Harvard’s Affirmative Action Policy Upheld In Appeals Court


An US appeals court in Boston, Massachusetts upheld Harvard University’s affirmative action policy after a group representing Asian Americans challenged it. 

The group, Students for Fair Admissions (SFFA), claimed the school’s current affirmative action policy favors Black and Hispanic applicants. 

A report by CNN said one of the main arguments made by the group was Harvard’s use of a “personal score,” in addition to extracurricular and academic scores. SFFA claimed this ratings system favored Black and Hispanic students while Asian American applicants were stereotyped as only “book smart.” 

The appeals court ruled to uphold the original decision that found the scoring system did not stereotype applicants because the scores were not overwhelmingly influenced by race.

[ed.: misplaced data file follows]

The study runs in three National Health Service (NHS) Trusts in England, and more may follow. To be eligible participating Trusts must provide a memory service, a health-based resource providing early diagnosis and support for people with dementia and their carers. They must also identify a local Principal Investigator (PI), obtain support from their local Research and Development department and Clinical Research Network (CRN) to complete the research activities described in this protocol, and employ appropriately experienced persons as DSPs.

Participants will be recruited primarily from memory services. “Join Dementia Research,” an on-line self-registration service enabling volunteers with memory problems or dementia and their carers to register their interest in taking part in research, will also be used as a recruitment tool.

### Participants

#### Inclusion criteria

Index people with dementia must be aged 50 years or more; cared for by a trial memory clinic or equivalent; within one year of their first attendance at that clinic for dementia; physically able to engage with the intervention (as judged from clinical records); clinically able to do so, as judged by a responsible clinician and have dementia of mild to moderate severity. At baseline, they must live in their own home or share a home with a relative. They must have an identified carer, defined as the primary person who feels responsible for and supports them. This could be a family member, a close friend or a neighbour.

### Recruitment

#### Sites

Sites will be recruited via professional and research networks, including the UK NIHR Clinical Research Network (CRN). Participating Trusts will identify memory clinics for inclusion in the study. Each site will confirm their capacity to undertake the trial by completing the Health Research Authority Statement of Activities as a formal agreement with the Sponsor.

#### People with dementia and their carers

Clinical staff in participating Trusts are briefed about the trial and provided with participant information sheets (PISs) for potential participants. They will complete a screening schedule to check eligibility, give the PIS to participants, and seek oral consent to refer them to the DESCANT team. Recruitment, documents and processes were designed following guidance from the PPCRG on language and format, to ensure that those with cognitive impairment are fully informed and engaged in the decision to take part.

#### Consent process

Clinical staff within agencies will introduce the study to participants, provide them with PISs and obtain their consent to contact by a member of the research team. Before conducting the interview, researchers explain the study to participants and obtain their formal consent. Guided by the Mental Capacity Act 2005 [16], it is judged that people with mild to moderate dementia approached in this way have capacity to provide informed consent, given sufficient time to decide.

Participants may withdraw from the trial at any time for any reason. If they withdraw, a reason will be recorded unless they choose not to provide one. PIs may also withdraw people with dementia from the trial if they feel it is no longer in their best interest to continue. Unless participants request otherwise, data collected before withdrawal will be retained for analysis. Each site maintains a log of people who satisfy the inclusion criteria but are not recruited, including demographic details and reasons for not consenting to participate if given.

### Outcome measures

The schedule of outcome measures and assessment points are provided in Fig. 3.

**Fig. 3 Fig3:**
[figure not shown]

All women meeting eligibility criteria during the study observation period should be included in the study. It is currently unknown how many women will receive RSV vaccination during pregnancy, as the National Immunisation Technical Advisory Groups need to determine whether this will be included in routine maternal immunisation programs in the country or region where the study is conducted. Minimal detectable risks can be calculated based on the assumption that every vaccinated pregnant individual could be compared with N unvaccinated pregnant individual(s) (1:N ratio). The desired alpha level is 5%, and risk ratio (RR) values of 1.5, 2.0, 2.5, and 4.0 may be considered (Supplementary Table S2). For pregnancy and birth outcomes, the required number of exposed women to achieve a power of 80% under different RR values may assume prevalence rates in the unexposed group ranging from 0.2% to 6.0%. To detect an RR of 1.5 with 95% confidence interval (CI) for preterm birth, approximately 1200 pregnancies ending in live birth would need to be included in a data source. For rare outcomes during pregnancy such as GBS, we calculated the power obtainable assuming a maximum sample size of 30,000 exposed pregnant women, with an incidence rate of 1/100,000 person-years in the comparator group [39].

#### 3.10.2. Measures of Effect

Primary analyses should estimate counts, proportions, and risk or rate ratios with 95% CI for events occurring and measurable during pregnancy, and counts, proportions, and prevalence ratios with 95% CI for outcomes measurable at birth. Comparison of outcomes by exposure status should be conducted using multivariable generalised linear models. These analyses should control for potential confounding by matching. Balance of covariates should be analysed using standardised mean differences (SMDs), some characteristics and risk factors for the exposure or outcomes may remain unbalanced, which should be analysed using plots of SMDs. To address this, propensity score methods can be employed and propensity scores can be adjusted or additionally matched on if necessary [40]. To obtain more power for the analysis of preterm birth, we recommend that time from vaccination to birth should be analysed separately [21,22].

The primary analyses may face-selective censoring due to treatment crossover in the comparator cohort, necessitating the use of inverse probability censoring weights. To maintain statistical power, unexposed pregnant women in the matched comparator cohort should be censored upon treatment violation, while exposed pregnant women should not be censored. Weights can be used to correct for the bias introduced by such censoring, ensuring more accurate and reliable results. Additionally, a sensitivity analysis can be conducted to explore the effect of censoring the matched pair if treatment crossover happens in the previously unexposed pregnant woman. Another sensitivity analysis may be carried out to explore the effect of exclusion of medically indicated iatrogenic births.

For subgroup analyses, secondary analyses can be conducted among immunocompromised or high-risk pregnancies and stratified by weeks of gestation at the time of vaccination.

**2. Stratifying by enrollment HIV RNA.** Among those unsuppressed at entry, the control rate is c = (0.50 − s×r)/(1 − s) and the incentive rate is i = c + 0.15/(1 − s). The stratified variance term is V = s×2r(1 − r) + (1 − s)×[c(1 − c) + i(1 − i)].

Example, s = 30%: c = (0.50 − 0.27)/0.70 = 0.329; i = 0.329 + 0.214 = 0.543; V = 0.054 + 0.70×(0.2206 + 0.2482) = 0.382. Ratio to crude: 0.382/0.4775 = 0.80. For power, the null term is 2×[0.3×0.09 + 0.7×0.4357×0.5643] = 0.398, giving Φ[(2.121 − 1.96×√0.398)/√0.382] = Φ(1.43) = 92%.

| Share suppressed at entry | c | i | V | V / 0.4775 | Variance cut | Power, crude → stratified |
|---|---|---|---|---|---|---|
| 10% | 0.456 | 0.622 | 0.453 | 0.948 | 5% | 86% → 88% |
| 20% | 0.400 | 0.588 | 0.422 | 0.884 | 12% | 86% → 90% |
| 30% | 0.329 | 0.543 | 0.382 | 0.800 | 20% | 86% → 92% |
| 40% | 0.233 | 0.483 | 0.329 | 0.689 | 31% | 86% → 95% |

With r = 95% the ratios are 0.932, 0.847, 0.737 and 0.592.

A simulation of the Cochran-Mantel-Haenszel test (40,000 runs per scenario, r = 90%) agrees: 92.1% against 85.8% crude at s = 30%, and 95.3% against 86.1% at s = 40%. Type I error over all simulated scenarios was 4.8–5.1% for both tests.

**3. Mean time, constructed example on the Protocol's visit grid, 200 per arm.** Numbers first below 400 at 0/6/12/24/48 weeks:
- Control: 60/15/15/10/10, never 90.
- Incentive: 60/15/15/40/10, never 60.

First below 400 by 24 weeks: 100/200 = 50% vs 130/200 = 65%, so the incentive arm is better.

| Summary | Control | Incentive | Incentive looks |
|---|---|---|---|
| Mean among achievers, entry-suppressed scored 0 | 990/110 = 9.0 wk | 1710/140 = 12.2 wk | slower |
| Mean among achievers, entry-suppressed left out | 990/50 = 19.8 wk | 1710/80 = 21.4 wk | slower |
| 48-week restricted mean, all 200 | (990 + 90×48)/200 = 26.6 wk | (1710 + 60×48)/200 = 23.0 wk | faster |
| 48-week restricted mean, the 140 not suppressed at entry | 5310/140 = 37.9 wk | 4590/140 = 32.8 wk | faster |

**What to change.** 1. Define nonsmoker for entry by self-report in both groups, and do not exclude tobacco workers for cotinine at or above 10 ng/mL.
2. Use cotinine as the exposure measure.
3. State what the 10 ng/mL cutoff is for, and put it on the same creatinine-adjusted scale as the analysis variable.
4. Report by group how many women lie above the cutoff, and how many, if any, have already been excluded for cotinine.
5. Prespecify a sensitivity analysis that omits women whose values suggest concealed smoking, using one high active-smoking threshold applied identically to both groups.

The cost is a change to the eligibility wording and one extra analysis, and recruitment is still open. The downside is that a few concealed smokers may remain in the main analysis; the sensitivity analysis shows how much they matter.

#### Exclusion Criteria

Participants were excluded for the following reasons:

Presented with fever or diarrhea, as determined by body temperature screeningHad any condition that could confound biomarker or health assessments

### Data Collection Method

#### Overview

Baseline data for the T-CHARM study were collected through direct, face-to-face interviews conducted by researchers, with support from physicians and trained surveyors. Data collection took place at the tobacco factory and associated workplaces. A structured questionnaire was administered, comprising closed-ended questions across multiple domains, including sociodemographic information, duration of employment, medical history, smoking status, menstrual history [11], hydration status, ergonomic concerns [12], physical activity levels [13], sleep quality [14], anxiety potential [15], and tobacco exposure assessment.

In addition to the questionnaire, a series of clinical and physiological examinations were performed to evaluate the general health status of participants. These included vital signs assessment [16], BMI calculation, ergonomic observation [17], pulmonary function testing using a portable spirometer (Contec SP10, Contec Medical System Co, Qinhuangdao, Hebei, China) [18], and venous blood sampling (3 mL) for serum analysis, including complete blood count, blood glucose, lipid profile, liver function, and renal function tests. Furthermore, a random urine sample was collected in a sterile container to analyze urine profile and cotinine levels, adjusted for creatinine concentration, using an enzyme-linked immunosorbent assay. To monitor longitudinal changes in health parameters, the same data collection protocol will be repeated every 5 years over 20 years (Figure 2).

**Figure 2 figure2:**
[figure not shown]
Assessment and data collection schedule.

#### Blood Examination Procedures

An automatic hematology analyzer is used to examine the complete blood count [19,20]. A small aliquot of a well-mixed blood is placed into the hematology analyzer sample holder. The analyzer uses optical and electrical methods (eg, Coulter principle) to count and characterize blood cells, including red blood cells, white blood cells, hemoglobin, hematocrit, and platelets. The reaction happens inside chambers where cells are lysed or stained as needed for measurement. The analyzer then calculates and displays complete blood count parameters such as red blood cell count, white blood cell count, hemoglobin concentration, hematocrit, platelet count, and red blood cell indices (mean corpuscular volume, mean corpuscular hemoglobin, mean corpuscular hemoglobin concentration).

Harvard reported that the newly admitted class of 2024, Asian Americans make up 24.6% of the class’ student body, African Americans 13.9%, Latinx 11.8%, and Native Americans and Native Hawaiians, 2.0%. The remaining 47.7% were white students. 

The lawsuit was first brought against the school in November 2014. After the court upheld the school’s policy, Judge Sandra Lynch wrote on behalf of the court stating, “Harvard has shown that its holistic consideration of race is not impermissibly extensive.” 

Policies, like affirmative action, that facilitate the dismantling of structural racism in historically white institutions are being closely watched as the country continues to reckon with its history and race relations

This new ruling makes a US Supreme Court case possible. The high court first endorsed the use of affirmative action policies to consider race in admissions processes in 1978 by a 5-4 vote and again in 2003 and 2016. 

The new largely conservative bench makeup of the Supreme Court could change the outcome for the case against Harvard. 

Photo: Getty Images  


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